Bat fatalities have been reported at wind facilities worldwide and expansion of wind energy raises concern over potential cumulative impacts on bat populations, particularly when several species are known or suspected to be in decline. Strategies to avoid or minimize adverse impacts of wind development on bats begins with assessing risk prior to construction of a site, but once a facility is built and operational, mitigation options are currently limited to curtailment of operations during predictable high risk periods when the greatest number of fatalities occur. State and federal agencies, natural resource managers and wind energy developers may benefit from pre-construction assessments of bat presence and activity, but ideally these assessments are most valuable if they also can be used to accurately predict risk of fatalities.
To establish whether pre-construction bat activity relates to post-construction fatality, we synthesized available data from 94 pre-construction bat activity and 75 post-construction bat fatality studies at wind energy facilities across 4 regions in the U.S. and Canada. We present summaries by broad geographic regions of bat activity, measured by acoustic detectors, and fatality rates measured from carcass searches. We also related pre-construction activity and post-construction fatality rates from 12 sites with adequate (i.e., both pre-construction acoustic and post-construction fatality) data to determine whether bat acoustic data gathered prior to construction can be used to predict fatality.
Pre- and post-construction data varied considerably both within and among regions, with the exception of the Great Plains, which showed both low and relatively precise means for activity and fatality. Bat fatality in the Basin-Desert was, on average, the lowest and most precise among, but differed substantially from the higher more variable activity in the Region. We observed a lower mean activity level in the Midwest Region compared to fatality. Although the Midwest had a slightly greater mean fatality rate than the Eastern Forest Region, both regions showed similar high and variable fatality estimates compared to the other regions. Activity in the Eastern Forest Region was, on average, the highest, and the most variable among the regions.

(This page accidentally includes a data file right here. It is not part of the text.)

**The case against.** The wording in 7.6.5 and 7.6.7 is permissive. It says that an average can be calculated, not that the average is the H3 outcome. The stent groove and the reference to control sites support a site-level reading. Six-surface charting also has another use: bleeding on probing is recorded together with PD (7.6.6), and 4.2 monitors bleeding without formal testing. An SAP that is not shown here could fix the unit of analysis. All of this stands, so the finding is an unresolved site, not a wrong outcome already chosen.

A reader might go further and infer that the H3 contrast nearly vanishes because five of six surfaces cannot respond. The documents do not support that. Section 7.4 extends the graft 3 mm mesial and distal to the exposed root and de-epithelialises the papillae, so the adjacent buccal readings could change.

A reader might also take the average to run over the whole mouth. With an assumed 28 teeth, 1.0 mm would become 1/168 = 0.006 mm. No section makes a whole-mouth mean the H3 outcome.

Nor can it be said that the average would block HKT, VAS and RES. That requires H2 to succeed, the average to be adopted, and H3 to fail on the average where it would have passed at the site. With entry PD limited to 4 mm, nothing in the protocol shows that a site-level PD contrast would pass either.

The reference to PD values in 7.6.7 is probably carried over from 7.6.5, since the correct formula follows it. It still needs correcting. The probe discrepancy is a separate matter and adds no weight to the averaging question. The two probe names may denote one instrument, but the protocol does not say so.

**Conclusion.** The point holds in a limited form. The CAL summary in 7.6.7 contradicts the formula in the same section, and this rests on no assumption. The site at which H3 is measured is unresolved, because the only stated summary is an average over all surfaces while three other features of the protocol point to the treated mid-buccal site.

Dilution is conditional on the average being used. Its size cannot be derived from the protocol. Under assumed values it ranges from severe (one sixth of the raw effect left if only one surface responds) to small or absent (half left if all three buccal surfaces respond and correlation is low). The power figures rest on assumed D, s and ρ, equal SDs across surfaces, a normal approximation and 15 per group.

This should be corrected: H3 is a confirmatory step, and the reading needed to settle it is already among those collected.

Based on 12 sites with paired data, the regression line was not significantly different from zero, but did suggest a positive relationship (F1,10 = 4.06; p = 0.072). Only a small portion of the variation in fatalities was explained by activity (adj. R2 = 21.8%). The 95% prediction intervals for this relationship indicate that, given current available data, acoustic data gathered prior to construction cannot accurately predict bat fatality.
Currently, it remains unclear whether pre-construction acoustic data are able to adequately predict post-construction fatality. Given the number of facilities in operation across the U.S. and Canada within the 4 regions presented here, presumably more data exist, but are as of yet unavailable, to aid in this assessment. Considerable resources are being expended in studying bat activity and fatality at wind energy facilities, yet our ability to assess risk of a proposed site remains tenuous, at least based on data available for this synthesis. Regardless, acoustic surveys still provide valuable data useful for understanding the timing and conditions under which bats are more or less active at a site, particularly for regions in which wind development is relatively new. Modeling bat activity or species presence using acoustic detectors as a function of time (i.e., night, season, or year) and meteorological conditions can provide powerful insight to predict when bats are most at risk, and which strategies are best suited to minimize fatalities while maximizing power production.